The good news is that Osama bin Laden is dead. The bad news is that his death doesn't change American lives one iota. The nation is still losing its battle against relentlessly high unemployment. Many lucky enough to be employed earn wages that barely pay their bills. Gasoline appears headed for $5 a gallon despite the Big Five oil companies' record-setting multi-billion dollar profits.
President Barack Obama, in full reelection mode, is currently benefiting from the post-bin Laden euphoria. Obama's polling numbers have shown a slight increase. But my advice to the president is to enjoy it while he can. When the flag-waving ends, probably by next month at the latest, Americans will return their focus to lost jobs and the soaring cost of living.
In a curious way, Obama's well-orchestrated and successful take-out of bin Laden may play out against him politically. According to analysts, most Americans had given up on the possibility of capturing or killing bin Laden. Certainly, the 10-yearlong hunt for the world's most despised terrorist wasn't going to be a campaign issue.
With bin Laden dead, other questions that Obama won't be able to avoid have appeared on his political radar. Either one could spell Obama's defeat.
First, Pakistan has been playing the United States for fools since 9/11.
What's now obvious is that bin Laden had been living for an extended period in a compound in a town with many Pakistani military officers who, at a minimum, should have known enough to be suspicious. The extended period included more than two years on Obama's watch. Nevertheless, the United States willingly believed Pakistan's word that, although it wanted to be helpful, it had no idea where bin Laden could be located and were not complicit in hiding him.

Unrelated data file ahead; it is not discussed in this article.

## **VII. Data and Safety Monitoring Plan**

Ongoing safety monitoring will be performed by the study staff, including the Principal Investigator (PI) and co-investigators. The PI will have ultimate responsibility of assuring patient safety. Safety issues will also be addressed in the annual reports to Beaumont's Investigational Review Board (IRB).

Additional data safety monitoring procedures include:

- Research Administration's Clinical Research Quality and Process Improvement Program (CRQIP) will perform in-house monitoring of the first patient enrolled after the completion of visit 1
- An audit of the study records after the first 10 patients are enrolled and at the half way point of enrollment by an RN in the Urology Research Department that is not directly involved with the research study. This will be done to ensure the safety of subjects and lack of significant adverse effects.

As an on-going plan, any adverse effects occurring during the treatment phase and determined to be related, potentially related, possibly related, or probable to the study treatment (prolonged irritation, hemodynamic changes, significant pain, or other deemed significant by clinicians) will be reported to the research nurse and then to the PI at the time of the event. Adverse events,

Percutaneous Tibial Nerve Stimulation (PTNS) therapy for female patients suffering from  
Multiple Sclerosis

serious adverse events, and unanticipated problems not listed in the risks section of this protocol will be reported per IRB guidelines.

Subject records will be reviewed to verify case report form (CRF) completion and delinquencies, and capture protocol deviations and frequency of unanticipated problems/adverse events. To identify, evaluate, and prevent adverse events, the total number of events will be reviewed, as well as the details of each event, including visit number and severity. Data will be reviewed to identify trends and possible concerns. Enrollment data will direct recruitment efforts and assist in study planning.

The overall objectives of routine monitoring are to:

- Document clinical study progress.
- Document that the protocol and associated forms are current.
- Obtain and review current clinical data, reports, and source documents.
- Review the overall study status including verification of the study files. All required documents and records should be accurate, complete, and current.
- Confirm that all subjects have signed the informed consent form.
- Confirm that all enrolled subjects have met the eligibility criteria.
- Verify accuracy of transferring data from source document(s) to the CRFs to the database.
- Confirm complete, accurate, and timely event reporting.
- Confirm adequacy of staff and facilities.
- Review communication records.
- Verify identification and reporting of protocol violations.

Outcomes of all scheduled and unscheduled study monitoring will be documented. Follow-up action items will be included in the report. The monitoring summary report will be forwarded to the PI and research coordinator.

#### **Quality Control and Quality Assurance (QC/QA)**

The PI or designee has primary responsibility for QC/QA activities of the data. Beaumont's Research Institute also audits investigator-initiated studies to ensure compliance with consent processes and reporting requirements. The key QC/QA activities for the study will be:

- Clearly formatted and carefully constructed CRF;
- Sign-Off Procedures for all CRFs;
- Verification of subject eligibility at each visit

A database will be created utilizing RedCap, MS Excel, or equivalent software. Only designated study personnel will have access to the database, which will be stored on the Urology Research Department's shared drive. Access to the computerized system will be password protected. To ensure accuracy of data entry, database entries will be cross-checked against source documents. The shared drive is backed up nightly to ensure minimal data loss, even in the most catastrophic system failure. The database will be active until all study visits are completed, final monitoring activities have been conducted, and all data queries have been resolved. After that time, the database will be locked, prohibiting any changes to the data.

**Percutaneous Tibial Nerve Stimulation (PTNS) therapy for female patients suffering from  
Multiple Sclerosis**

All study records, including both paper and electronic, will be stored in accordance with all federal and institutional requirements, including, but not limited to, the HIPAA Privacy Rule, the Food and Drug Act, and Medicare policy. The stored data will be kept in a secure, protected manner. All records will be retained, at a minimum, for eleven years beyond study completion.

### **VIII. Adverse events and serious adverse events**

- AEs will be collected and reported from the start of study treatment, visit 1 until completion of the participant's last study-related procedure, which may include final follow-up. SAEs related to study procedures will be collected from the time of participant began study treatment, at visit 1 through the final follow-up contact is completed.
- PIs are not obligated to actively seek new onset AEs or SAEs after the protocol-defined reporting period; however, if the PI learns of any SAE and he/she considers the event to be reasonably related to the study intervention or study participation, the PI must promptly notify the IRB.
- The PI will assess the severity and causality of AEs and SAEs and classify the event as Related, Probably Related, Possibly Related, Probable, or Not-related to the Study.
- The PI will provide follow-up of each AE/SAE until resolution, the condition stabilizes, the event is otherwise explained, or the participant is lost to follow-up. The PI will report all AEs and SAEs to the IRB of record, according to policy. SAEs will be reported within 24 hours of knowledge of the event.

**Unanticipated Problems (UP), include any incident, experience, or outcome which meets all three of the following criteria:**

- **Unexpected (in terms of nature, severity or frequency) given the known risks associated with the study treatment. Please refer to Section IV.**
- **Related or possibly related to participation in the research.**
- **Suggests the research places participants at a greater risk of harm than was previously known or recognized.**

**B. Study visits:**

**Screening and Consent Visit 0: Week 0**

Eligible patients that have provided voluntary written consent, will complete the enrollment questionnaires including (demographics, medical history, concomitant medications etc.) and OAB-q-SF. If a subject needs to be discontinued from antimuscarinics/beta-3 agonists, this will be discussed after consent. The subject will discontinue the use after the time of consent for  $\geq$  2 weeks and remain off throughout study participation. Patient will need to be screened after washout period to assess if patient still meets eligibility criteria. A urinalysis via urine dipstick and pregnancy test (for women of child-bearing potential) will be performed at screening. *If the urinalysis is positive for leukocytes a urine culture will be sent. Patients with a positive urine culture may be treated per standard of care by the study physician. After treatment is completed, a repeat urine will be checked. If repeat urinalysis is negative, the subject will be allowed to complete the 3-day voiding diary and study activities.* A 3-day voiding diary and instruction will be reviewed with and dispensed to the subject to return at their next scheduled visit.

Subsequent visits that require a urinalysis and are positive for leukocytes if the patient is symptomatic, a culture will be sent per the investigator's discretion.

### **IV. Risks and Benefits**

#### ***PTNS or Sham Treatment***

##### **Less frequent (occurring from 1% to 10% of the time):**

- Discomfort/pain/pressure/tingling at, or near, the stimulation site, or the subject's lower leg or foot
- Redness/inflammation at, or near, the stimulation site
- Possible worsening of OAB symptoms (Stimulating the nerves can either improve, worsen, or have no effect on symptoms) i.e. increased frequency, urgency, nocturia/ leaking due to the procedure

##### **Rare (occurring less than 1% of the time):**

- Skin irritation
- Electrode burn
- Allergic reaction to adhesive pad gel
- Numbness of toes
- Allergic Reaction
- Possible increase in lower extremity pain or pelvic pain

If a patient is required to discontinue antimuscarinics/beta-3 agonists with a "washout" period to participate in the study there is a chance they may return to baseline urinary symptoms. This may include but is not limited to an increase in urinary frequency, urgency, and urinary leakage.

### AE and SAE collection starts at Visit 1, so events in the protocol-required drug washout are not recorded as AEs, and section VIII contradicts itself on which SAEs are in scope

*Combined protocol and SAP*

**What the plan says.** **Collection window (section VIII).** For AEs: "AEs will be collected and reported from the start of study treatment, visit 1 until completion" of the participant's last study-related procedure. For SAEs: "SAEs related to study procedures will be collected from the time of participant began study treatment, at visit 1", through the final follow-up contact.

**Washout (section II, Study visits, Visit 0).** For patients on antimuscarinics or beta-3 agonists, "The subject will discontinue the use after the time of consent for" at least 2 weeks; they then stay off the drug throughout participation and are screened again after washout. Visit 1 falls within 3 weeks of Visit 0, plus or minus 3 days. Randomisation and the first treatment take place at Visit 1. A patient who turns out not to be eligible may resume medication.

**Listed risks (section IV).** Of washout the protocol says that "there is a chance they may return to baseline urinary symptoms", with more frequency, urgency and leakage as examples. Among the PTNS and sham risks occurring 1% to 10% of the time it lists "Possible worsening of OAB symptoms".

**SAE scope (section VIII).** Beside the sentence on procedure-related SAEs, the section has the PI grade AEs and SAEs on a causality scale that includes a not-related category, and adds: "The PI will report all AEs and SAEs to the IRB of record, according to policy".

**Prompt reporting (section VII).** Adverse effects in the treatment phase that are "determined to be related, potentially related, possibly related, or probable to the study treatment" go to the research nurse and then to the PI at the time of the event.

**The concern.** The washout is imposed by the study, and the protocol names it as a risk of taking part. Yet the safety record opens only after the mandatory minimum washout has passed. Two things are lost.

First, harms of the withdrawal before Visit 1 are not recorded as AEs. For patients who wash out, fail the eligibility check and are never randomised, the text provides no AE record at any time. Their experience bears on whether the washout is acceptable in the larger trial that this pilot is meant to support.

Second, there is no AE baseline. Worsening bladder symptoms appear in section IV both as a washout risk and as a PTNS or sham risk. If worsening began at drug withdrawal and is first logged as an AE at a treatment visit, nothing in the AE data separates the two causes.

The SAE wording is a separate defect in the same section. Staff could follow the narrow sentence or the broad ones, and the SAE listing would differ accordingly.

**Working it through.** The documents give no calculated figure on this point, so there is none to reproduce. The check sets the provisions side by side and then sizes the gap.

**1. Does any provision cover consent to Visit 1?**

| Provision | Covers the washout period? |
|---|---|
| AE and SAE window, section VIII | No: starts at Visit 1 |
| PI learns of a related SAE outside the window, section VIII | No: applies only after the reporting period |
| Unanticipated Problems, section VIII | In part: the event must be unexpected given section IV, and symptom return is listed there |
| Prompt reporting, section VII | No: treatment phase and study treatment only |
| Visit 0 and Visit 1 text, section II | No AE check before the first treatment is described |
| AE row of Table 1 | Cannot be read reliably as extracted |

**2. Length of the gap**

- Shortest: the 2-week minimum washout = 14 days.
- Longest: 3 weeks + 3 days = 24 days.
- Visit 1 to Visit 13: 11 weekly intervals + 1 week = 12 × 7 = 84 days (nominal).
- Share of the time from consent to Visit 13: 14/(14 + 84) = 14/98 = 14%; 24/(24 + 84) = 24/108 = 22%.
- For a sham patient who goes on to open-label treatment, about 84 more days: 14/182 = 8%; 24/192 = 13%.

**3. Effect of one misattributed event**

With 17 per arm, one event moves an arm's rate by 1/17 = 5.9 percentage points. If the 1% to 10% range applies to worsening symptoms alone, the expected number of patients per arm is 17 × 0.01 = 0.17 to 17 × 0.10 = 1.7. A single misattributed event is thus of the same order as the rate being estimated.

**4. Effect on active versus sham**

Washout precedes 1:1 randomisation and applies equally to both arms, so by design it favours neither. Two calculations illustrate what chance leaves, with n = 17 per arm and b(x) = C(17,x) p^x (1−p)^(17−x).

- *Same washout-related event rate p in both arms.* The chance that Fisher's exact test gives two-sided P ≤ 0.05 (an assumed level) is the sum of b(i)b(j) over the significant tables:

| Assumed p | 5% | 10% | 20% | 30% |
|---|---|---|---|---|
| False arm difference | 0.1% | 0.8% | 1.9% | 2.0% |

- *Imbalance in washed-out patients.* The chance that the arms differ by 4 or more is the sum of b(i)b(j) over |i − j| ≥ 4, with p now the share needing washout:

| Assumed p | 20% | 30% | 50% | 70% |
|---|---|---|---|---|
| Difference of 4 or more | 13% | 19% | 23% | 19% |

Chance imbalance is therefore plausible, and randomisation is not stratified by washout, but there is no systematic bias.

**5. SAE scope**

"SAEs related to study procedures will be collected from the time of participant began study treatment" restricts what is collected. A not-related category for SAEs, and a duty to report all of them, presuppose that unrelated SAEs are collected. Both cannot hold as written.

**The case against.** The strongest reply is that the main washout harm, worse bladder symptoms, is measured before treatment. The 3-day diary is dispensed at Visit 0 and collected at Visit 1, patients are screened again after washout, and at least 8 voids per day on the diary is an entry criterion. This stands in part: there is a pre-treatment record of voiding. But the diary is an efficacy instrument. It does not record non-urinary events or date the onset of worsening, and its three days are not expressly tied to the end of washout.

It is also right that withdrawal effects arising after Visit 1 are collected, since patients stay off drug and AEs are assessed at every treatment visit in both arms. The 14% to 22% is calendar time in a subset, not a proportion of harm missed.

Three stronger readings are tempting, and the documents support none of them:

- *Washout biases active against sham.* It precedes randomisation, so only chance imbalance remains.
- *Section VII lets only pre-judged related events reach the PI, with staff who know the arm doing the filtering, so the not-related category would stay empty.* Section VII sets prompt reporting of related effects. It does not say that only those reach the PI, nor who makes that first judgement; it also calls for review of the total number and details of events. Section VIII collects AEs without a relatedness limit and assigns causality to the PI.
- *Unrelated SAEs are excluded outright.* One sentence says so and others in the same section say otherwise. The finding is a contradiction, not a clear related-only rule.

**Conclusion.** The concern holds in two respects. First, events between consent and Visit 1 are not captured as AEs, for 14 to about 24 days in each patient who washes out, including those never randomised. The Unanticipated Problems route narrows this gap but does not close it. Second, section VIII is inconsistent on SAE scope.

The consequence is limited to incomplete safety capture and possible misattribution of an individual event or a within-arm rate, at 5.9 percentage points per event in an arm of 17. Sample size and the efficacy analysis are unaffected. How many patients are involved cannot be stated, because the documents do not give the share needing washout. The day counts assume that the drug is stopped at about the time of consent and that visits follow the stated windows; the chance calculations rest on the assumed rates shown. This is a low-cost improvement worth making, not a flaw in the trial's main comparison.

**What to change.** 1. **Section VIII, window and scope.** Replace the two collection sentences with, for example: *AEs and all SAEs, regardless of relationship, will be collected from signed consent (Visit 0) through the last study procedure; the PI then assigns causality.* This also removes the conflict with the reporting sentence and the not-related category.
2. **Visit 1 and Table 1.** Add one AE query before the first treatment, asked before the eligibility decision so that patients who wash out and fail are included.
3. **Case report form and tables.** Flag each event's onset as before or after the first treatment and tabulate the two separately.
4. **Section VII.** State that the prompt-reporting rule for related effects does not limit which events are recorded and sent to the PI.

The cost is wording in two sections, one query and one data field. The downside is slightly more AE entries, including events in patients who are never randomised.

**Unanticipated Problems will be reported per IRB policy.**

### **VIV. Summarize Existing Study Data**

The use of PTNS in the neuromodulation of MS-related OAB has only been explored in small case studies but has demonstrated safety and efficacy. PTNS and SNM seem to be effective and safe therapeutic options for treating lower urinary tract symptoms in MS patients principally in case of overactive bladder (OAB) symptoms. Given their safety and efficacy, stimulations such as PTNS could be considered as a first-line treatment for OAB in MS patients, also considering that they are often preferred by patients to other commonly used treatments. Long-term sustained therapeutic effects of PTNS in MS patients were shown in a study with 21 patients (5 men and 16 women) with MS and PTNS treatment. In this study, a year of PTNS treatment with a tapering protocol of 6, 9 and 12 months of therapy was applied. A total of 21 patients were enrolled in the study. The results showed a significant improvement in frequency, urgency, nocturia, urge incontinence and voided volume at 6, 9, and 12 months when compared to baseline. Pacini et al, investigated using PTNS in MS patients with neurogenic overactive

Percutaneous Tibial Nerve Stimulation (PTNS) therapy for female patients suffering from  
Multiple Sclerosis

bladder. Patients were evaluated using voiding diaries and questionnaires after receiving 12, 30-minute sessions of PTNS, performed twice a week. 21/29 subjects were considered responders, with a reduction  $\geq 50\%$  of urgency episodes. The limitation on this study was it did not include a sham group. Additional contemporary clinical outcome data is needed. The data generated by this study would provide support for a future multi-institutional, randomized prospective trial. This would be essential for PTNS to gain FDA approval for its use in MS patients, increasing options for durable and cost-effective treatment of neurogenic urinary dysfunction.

Pakistan lied. Voters may wonder how it's possible that the United States, with its extensive intelligence network, could have been deceived for so long. At a minimum, Obama should withdraw the 2010 $3 billion request for Pakistani aide. But will he?
Second, with bin Laden dead, will Obama end the Afghanistan War? The longstanding justification for the extended wars in Iraq and Afghanistan has been to make America safer from terrorist attacks. With the kingpin dead, Obama has a perfect excuse for declaring victory in Afghanistan and withdrawing.
Congressional momentum is building for a hasty exit. If no meaningful policy changes take place between today and November 2012, the Republican nominee is sure to make the Afghanistan war's folly his No. 1 issue.
Sen. Richard Lugar of Indiana, the top Republican on the Foreign Relations Committee, has long questioned the war in light of the ever increasing $1.6 trillion budget deficit. Said Lugar: "With al-Qaida largely displaced from the country but franchised in other locations, Afghanistan does not carry a strategic value that justifies 100,000 American troops and a $100 billion per year cost, given current fiscal restraints."
Even Democrats wonder. Sen. Dick Durbin, D-Ill., reflected the growing skepticism about remaining heavily involved in Afghanistan. Earlier this week, Durbin said he never could have imagined at the war's outset in October 2001 that U.S. troops would still be there a decade later — "with no end in sight, even after the death of Osama bin Laden."
These are Obama's hard and risky choices: coming to terms with Pakistan as an adversary and pulling out of Afghanistan, or reelection.
My sense is that Obama won't do anything differently. Instead, he'll count on his incumbent's influence and his $1 billion campaign coffer to be reelected.
Joe Guzzardi retired from the Lodi Unified School District in 2008. He has been writing editorial opinion columns since 1986. Contact him at email@example.com.